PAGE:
Thursday, April 05, 2018

Tropes versus Lovecraft - Part 2: Under The Surface

Here's the second part in my series of posts on lovecaftian iconography (find Part 1 here).

At first I thought I'd call this trope  "Jaws" for obvious reasons, then I thought maybe "Der dankbare Ägir" because that's the oldest instance of this concept I've come across (although not connected to anything Lovecraftian; and I'm sure there are older ones).

In the end I stuck with "Under the Surface", simply because it not only describes the compositional principle but also the underlying metaphorical gist of it. I guess "Above & Below" or "Upstairs, Downstairs" would have worked as well.

As I've said in a comment to the last post, I'm not interested so much in depictions of the various Mythos creatures here or even similarities in images illustrating scenes from Lovecraft's tales. After all, it is not surprising that a certain character or scene from a given story would be often depicted in a similar way. These images don't strike me to be text-based illustrations but instead the intention seems to be to find a visual expression of a philosophical idea in a pop cultural framework.
Now, of course the problem of clichéd imagery doesn't only apply to Lovecraftiana, but in this genre it strikes me as particularly interesting, because of its quasi-religious (albeit atheistic) narrative. It's almost as if these tropes evolve like other religious iconography because they best represent a core emotional effect cosmic horror is supposed to have. Naturally, that effect is diminished by every new instance you see, not to mention the problems with visually representing something which is not supposed to be depicted - another aspect which the topic at hand shares with some religions.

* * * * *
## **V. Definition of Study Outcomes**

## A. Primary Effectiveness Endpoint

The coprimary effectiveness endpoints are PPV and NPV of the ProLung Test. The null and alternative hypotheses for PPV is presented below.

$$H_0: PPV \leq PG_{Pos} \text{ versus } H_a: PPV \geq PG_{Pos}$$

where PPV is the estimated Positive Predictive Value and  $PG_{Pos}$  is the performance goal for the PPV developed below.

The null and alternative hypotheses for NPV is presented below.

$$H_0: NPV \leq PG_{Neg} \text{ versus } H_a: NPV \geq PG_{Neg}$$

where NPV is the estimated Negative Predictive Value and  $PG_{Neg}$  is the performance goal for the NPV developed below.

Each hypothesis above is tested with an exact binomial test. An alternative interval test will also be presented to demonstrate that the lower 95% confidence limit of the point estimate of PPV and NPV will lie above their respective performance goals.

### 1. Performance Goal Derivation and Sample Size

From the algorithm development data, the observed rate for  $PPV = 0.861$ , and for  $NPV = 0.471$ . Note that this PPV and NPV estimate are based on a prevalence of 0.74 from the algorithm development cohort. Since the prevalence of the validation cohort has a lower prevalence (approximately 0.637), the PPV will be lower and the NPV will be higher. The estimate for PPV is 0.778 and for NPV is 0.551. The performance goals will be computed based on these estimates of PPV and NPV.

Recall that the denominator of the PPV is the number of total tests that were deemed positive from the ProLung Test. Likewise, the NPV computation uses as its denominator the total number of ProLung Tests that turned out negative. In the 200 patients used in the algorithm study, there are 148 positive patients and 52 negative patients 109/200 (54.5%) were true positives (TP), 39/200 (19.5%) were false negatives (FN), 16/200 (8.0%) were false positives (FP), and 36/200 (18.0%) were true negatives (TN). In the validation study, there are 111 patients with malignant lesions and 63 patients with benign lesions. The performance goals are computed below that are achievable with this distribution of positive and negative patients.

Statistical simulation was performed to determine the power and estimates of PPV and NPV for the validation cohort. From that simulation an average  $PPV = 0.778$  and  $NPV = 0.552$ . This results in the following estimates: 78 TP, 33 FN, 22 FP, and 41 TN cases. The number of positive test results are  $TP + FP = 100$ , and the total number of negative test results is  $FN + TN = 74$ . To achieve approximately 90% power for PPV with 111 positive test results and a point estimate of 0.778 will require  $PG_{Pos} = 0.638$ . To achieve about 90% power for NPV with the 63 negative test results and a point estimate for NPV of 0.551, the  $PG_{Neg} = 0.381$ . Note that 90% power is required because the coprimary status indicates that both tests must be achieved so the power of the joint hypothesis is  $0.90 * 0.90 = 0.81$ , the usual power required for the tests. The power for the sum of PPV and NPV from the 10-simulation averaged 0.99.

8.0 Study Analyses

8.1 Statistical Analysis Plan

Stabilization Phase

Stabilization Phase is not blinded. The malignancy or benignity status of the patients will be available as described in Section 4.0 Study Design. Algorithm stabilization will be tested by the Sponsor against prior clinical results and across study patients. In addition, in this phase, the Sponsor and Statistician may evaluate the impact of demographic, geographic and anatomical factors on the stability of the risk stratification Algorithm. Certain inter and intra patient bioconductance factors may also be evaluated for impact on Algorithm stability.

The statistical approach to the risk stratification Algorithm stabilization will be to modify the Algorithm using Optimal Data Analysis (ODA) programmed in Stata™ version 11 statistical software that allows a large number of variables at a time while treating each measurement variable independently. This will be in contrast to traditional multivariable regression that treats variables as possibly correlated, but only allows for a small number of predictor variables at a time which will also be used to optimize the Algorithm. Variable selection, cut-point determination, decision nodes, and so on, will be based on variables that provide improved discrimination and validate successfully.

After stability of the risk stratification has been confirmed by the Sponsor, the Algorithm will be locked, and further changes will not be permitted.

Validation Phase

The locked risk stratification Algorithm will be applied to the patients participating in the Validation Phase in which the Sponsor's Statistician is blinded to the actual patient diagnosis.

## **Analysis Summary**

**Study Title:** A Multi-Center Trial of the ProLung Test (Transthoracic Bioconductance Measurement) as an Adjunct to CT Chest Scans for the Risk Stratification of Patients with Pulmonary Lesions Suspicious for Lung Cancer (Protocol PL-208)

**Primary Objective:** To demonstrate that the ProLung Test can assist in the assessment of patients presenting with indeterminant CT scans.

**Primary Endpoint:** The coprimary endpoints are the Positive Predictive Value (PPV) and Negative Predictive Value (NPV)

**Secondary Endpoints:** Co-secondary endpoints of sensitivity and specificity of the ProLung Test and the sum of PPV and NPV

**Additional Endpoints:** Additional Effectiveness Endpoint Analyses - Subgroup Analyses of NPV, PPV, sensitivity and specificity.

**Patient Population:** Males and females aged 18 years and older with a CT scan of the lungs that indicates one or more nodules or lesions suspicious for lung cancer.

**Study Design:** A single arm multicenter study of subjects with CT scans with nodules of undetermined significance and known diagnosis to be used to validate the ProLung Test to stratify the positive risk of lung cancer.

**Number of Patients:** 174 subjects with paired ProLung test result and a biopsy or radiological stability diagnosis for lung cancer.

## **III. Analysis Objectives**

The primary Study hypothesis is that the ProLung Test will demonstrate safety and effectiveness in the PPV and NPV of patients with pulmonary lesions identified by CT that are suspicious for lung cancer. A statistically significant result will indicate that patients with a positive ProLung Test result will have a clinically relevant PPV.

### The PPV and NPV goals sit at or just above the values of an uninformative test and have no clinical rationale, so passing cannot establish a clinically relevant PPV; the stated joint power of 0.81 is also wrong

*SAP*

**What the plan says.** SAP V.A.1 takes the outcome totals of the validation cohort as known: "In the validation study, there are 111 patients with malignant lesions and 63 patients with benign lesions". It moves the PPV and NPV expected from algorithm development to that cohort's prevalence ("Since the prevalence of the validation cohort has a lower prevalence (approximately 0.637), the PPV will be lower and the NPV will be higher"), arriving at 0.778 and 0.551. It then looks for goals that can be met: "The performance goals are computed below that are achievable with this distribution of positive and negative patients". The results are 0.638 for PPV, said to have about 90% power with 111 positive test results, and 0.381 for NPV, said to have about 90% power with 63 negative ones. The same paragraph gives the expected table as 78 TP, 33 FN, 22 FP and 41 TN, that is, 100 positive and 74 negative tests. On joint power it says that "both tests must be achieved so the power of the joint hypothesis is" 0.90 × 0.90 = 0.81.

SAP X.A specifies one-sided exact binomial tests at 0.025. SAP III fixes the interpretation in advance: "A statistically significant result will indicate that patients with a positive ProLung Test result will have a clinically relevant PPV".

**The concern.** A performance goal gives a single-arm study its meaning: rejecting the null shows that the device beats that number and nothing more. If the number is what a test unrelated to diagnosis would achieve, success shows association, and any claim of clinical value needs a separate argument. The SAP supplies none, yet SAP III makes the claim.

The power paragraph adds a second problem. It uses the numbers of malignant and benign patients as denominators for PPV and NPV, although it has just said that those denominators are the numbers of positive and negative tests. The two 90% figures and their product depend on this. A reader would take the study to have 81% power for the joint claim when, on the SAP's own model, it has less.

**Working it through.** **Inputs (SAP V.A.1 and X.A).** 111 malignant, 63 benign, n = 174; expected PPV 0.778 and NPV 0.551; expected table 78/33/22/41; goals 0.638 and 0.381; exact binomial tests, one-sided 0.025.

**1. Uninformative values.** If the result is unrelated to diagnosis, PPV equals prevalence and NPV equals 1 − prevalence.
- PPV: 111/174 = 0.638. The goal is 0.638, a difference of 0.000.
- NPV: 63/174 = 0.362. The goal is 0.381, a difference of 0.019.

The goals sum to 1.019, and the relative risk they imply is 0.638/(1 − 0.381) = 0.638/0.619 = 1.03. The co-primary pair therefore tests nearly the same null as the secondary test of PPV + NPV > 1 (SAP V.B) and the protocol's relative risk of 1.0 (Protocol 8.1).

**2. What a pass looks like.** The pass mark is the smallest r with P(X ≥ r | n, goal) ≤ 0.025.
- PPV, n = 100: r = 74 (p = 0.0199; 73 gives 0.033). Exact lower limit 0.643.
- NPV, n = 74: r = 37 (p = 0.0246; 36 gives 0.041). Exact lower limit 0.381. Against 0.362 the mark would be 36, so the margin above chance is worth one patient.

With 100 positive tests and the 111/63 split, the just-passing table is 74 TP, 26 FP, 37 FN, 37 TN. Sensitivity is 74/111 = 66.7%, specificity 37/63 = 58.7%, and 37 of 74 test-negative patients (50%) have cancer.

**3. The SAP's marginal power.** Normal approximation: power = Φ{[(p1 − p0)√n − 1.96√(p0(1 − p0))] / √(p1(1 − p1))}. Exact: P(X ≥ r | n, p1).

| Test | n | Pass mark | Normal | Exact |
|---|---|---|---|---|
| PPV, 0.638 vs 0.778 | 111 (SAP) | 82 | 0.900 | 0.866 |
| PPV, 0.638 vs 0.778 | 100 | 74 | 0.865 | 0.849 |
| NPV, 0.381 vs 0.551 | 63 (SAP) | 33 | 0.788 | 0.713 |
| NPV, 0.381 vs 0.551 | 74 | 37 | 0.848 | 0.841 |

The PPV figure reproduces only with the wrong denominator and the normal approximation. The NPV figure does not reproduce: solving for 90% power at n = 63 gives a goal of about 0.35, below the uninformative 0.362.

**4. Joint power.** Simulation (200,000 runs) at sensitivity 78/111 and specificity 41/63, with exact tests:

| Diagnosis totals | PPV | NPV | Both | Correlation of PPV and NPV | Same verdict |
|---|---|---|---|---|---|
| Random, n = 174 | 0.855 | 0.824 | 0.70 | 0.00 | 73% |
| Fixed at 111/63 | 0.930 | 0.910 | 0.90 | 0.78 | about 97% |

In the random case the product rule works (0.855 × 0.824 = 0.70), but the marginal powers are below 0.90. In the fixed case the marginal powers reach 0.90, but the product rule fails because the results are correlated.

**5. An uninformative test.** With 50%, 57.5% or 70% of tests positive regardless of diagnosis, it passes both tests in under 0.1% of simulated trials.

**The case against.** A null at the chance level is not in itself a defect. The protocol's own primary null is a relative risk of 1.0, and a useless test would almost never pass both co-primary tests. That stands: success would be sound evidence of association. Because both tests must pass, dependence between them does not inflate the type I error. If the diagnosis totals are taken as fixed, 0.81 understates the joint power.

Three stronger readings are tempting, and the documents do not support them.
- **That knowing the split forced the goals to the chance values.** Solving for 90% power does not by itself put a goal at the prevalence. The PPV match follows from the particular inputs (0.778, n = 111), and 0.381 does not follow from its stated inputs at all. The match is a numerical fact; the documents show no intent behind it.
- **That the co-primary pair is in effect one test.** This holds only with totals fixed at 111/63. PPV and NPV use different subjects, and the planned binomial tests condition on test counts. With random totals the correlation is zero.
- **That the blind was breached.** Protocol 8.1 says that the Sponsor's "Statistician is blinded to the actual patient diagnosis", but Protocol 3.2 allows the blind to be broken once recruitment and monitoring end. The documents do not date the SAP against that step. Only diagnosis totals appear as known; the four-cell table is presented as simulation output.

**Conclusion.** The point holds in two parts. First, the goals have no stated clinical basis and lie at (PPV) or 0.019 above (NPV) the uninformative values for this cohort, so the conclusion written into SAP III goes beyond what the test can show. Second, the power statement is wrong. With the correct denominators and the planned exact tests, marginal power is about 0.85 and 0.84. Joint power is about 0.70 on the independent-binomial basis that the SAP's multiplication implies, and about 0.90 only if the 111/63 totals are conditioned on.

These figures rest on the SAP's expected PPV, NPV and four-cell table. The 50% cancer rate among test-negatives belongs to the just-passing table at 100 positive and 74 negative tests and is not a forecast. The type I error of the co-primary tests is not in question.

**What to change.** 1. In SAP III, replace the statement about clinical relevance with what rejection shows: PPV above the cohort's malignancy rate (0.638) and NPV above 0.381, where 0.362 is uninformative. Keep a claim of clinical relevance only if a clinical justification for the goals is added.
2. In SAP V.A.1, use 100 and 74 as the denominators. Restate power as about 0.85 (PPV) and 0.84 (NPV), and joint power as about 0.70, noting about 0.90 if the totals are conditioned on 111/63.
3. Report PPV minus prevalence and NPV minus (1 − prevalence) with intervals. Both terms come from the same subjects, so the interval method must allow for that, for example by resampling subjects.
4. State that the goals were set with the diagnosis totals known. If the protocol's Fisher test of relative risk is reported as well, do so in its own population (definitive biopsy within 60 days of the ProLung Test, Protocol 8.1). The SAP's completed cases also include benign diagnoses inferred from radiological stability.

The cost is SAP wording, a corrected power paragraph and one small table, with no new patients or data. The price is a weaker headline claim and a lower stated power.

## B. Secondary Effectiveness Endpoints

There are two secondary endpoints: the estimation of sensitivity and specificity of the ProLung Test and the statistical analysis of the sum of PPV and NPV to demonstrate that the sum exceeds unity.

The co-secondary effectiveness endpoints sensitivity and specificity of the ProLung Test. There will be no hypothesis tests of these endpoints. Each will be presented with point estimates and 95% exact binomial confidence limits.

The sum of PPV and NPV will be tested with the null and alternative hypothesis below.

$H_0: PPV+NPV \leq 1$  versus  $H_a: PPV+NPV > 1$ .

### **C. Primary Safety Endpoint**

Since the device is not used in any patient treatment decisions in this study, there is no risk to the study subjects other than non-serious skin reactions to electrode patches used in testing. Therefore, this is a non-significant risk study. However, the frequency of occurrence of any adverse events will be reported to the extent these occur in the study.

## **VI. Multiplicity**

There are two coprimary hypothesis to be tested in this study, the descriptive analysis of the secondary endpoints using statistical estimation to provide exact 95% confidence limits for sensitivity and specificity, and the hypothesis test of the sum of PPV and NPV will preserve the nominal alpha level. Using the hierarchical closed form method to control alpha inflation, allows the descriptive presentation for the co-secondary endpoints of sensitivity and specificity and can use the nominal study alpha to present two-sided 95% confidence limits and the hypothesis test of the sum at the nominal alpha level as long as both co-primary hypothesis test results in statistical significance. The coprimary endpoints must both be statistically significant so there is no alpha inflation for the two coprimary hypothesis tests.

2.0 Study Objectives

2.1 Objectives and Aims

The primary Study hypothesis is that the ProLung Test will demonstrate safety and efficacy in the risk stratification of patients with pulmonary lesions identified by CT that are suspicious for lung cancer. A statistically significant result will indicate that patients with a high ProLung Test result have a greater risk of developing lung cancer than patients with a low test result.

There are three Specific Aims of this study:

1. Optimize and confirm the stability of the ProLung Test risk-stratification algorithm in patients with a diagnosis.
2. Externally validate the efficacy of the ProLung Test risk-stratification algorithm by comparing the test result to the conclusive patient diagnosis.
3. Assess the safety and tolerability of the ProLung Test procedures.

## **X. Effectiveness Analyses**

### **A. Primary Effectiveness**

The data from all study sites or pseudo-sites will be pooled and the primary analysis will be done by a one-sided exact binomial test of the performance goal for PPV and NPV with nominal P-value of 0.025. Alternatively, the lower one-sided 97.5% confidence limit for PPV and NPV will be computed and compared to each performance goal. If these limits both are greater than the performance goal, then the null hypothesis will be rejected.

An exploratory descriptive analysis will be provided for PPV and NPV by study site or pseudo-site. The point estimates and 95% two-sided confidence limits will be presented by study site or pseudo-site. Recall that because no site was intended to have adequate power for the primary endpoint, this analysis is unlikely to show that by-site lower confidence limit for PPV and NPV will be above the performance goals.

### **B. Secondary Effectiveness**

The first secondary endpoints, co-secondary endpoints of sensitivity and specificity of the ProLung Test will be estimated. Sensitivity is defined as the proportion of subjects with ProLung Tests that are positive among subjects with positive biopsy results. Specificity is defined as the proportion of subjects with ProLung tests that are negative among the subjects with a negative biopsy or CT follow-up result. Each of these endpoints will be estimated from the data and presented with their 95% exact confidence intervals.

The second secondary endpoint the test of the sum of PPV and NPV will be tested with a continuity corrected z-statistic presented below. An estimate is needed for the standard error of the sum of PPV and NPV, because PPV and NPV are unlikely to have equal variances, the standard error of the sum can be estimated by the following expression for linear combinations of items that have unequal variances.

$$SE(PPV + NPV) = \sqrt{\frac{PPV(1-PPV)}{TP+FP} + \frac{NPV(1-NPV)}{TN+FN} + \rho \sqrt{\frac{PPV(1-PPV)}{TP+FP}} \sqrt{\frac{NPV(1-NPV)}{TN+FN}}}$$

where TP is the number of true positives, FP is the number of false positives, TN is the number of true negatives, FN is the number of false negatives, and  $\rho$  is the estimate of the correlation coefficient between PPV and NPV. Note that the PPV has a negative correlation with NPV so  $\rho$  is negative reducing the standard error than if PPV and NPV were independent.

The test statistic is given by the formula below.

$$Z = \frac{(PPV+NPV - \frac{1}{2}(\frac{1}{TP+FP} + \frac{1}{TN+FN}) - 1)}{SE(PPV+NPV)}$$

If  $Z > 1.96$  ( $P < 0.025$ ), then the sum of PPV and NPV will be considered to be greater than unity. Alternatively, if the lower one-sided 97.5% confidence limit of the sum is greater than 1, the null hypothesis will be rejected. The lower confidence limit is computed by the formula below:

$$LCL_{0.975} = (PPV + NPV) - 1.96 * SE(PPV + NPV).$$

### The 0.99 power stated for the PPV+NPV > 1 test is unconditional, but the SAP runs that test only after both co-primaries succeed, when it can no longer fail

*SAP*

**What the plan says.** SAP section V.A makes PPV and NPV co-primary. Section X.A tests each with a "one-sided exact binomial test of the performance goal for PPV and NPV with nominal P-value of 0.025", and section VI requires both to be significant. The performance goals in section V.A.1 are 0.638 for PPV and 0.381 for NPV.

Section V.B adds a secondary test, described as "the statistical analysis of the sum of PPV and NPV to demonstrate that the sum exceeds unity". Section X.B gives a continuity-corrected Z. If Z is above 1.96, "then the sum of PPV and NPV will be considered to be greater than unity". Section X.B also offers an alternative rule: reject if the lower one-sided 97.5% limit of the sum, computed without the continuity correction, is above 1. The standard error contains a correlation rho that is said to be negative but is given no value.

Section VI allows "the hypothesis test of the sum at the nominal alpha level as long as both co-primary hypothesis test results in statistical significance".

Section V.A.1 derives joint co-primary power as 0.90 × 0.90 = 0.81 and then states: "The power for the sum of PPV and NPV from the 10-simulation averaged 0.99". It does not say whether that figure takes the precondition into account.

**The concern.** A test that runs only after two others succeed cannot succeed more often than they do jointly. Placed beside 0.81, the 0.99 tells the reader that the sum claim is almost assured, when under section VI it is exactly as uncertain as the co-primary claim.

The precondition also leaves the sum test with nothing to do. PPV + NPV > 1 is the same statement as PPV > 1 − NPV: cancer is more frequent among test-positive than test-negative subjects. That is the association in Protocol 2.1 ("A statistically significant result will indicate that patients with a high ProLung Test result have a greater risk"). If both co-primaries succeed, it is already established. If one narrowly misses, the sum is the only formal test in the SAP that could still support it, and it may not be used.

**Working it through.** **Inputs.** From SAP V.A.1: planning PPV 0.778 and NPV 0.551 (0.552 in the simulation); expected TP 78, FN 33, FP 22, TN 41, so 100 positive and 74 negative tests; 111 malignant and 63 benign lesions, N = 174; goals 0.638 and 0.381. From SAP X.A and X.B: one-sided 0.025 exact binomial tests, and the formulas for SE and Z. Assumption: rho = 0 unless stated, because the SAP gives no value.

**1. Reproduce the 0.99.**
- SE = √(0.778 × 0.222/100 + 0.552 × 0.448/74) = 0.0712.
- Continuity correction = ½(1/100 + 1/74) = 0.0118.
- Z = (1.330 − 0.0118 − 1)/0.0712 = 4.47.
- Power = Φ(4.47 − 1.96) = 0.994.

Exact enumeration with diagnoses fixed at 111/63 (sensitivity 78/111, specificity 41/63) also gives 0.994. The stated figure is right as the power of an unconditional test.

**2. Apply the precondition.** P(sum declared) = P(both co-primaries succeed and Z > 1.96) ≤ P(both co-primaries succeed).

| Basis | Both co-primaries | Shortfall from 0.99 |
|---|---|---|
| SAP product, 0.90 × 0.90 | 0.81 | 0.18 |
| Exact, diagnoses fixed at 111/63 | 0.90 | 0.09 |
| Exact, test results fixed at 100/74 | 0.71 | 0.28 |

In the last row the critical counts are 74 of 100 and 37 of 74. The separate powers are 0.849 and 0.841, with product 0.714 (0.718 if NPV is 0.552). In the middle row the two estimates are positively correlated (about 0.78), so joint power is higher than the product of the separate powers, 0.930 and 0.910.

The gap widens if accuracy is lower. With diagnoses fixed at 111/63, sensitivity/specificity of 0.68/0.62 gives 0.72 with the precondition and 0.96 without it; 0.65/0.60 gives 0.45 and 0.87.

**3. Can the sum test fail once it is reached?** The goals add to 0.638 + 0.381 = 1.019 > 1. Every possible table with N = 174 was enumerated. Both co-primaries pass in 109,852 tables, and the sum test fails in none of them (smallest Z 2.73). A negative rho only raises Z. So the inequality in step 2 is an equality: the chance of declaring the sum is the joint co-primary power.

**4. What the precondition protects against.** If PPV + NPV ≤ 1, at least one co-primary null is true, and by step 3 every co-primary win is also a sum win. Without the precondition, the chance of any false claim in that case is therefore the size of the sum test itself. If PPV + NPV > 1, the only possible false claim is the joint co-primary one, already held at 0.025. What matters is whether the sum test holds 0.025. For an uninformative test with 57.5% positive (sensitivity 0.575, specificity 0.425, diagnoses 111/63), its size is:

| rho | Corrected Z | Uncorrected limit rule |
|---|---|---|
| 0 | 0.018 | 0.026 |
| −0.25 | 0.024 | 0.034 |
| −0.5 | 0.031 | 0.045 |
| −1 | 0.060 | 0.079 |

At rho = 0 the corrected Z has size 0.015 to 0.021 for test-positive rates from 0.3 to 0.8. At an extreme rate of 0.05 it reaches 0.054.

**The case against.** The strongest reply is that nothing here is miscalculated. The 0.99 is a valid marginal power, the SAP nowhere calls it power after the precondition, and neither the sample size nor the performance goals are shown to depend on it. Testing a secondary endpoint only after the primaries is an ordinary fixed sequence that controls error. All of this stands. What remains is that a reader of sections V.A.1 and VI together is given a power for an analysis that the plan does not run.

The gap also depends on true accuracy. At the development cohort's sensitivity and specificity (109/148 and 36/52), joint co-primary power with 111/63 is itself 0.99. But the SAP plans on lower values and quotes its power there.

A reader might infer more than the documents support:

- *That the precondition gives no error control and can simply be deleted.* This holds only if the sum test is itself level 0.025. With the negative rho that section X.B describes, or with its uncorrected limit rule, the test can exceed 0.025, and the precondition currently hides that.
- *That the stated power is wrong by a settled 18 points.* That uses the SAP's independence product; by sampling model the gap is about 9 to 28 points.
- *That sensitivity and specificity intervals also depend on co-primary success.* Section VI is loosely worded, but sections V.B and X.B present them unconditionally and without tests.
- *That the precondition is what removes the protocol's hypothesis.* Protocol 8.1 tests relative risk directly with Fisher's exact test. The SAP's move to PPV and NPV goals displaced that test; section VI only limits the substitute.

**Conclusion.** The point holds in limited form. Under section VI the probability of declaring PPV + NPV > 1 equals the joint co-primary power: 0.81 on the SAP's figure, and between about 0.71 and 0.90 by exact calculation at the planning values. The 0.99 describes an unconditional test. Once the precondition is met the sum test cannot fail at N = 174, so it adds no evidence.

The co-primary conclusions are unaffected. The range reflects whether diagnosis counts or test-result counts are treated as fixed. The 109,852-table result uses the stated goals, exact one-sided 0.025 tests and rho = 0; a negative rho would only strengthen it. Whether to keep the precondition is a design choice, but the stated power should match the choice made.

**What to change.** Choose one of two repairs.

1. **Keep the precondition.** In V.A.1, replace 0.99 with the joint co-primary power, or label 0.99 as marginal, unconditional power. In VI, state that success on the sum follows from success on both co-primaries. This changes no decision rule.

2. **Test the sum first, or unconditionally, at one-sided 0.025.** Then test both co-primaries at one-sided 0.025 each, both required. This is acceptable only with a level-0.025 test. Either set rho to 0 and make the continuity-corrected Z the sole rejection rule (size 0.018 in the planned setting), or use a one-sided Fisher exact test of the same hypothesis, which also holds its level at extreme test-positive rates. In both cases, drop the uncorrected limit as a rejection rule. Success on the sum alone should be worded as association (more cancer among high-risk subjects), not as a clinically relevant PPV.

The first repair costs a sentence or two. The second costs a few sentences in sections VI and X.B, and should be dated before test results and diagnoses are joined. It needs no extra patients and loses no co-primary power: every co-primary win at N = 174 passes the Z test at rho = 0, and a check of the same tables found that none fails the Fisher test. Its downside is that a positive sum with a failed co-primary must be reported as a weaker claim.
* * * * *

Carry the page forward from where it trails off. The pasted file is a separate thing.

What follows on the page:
But like in religious iconography the lacking impact of conceptual novelty is replaced or compensated for by a joy of recognition paired with the a reconjuring of the familiar ideological content. Think "Crucifixion", think "Pieta".
Well, perhaps this is all very trivial, and I'm sure there's a wealth of art historical texts about iconographic conventions and stereotypes in other fields, which go deeper into this matter than I ever could. I was just struck by the frequent recurrance of these images in my social networks and thought I should somehow collect them. I found none of these via google; they just popped up in my timeline and usually people thought they were great representations of a Lovecraftian perspective. Make of that what you will.

Finally, if the series of images above wasn't enough, I guess you can can tell a trope is a trope when it becomes ironic. This might very well be the final stage before becoming completely stale and meaningless.


As with the previous post, this is not meant to put any particular artist down, nor to critique any specific piece of art. I don’t know most of the creators’ names but I think given the context of this post it’s perhaps not in their interest to be credited here anyhow. If any artist would like to be credited (or if they want their artwork removed) please let me know and I shall do so.



Marcel Ruijters said...

I like all of these examples, Fufu. Even those with obvious humourous intent have a creepiness that works.

alkbazz said...

yeah i love this effect too, really related to real life & water (what we see / what is hidden) also very efficient in plastic arts field (a lot versus single, massive unknown vs small known...)

Doomroar said...

When your navigator fucks up and you end in the calm belt